If that’s you, don’t bother, unless you’re hot on the trail of sociology or poli sci majors. The engineering students, the techies, and many of the scientists have long been spoken for.
In a world getting more competitive all the time for top, even average, engineers and computer professionals, it’s probably no surprise that the biggest and most competitive companies begin forging relationships with prospects when they’re freshmen. If that seems early, you’re already behind; many of the most aggressive companies are offering internships to high schoolers.
Building a pipeline of future prospects by establishing a relationship with students at the outset of their education gives these companies the edge when it comes to recruiting them into full-time jobs at graduation. The internships they offer is a benefit to both the company, as it gets to test the prospect, and the student who gets real work experience.
Reaching out to underclassmen is nothing unusual, according to experts and vendors in college recruiting. ‘We do see that as a trend for anything tech,” says Ashley Hoffman, VP of marketing and strategic partnerships for the millennial-focused career site Brazen Careerist. “It’s been going on for a while. Now we’re seeing more companies offering internships to high school students.”
As long ago as 2008 Dr. John Sullivan wrote about Google’s recruiting programs, including one involving high school students. Harvard Medical School has a program to recruit high schoolers into the medical profession. Last fall, in Western Pennsylvania, the state held a workshop in conjunction with the petroleum industry for high school counselors to convince them to sell students on careers in the fields. No less than the NSA — yes, the high tech spy agency — is offering high school students internships.
And the students are eager for them, says Nathan Parcells, co-founder and CMO of InternMatch. “You’d be surprised,” he reports. “We get a fair number of high school students asking about internships … They’re interested in getting jobs that can open doors to future opportunities later.”
By the time they enter college, more students than you might suspect already have a career sophistication far beyond their counterparts of a generation ago, he says. Since middle school, they’ve been exposed to a drumbeat of news about the economy, unemployment, and jobs. Career information surrounds this generation of always on students. Business networking sites like LinkedIn give them access to professionals in any field they want, while social media offers remarkably candid views of working life.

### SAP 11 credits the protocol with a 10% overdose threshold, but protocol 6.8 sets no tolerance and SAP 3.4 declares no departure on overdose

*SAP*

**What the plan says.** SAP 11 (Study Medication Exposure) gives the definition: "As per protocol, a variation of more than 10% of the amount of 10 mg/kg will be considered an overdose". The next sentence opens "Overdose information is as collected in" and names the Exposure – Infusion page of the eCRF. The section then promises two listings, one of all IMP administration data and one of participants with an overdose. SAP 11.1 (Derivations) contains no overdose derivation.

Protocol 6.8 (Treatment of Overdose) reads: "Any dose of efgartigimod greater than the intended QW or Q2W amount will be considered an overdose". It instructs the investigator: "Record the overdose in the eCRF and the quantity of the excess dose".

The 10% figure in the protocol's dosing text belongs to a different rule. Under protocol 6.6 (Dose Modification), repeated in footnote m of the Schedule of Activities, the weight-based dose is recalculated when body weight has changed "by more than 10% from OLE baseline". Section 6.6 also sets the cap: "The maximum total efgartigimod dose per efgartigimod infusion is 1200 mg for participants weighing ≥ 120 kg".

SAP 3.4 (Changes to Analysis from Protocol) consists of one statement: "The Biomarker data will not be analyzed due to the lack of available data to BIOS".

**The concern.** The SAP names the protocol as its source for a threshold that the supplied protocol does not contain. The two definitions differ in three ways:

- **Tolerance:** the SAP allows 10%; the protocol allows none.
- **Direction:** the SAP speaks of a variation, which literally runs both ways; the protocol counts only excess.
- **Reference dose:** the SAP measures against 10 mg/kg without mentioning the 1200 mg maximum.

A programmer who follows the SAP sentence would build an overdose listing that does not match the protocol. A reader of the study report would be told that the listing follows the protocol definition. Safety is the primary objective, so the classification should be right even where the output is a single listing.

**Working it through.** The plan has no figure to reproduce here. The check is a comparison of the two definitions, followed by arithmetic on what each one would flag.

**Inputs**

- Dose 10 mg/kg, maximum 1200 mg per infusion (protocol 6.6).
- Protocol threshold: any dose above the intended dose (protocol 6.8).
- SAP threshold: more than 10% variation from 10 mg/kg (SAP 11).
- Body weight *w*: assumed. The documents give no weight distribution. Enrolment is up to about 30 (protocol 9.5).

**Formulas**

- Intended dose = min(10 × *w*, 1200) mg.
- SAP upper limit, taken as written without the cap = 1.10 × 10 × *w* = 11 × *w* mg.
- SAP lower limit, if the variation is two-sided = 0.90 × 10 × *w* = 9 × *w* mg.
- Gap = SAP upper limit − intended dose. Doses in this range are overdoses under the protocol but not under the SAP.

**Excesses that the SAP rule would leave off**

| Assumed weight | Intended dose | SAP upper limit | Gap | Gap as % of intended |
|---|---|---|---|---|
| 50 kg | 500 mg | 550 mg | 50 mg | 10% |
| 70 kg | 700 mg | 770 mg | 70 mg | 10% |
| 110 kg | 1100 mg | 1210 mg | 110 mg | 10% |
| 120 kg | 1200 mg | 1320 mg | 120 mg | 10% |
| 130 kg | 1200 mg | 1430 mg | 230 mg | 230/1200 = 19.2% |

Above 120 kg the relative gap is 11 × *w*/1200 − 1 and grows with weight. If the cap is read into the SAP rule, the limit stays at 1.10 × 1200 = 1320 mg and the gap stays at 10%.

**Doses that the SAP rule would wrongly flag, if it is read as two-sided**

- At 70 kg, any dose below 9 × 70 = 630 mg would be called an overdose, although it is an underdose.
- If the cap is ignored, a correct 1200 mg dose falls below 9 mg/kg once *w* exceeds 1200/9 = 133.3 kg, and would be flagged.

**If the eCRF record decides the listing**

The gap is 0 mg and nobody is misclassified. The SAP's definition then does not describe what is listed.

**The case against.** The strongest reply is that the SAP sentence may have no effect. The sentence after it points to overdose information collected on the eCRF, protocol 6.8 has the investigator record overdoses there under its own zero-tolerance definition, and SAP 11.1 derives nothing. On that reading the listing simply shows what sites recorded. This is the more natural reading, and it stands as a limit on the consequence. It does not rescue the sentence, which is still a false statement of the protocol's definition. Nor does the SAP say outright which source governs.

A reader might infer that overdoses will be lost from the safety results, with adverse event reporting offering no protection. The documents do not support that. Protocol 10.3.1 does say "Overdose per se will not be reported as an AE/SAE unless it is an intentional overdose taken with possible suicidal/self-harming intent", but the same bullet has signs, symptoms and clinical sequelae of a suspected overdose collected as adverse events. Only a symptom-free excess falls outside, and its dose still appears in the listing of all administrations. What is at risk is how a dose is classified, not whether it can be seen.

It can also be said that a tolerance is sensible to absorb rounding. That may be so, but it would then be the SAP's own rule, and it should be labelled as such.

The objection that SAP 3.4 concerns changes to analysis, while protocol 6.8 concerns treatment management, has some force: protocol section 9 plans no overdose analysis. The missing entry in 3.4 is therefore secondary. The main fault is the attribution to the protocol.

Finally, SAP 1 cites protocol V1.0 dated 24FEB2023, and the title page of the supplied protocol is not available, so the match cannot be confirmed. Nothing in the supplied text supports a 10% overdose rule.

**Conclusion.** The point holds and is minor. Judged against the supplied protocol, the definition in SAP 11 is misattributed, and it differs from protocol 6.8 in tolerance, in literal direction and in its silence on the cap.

“It’s not just social media,” says Parcells. “It’s tech generally that makes this generation of students so career savvy.” About 35 percent of the visitors to InternMatch are underclassmen.
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It’s tech skills that mostly drives the early stage recruiting. Hoffman, of Brazen Careerist, says the interest is almost entirely in the technical areas. “There’s not as much interest in other programs,” she says. “Anything with math” is in demand by employers who want to begin building relationships as soon as possible.
Parcells says some of the major consulting firms and the bigger finance firms, as well as some larger companies, will recruit underclassmen, offering internships even at the freshmen level. But, he says, “The skew is toward the technical.”
With the growing interest in reaching underclassmen, InternMatch launched Campus Hub with a channel specifically to reach them. Campus Hub has a lot in common with company profile pages, but its aesthetic and its content elements are clearly geared toward college students.
Next Tuesday, Google, Facebook, and Twitter will participate in an InternMatch hosted online conference for freshmen and sophomores. Dubbed, “The Early Bird Gets the Internship,” the video session on Google Hangouts is a chance for students to learn about the classes and skills the companies want, the kinds of internships they offer, how to apply, and what it will take to get hired.
Jessica Einfield, Google’s engineering intern program manager who is one of the participants in the Hangout, notes, “At Google we have established full internship programs for freshman and sophomores, as underclassmen have very different career needs and goals than upperclassmen. This event helps us share this message at scale to students across the country.”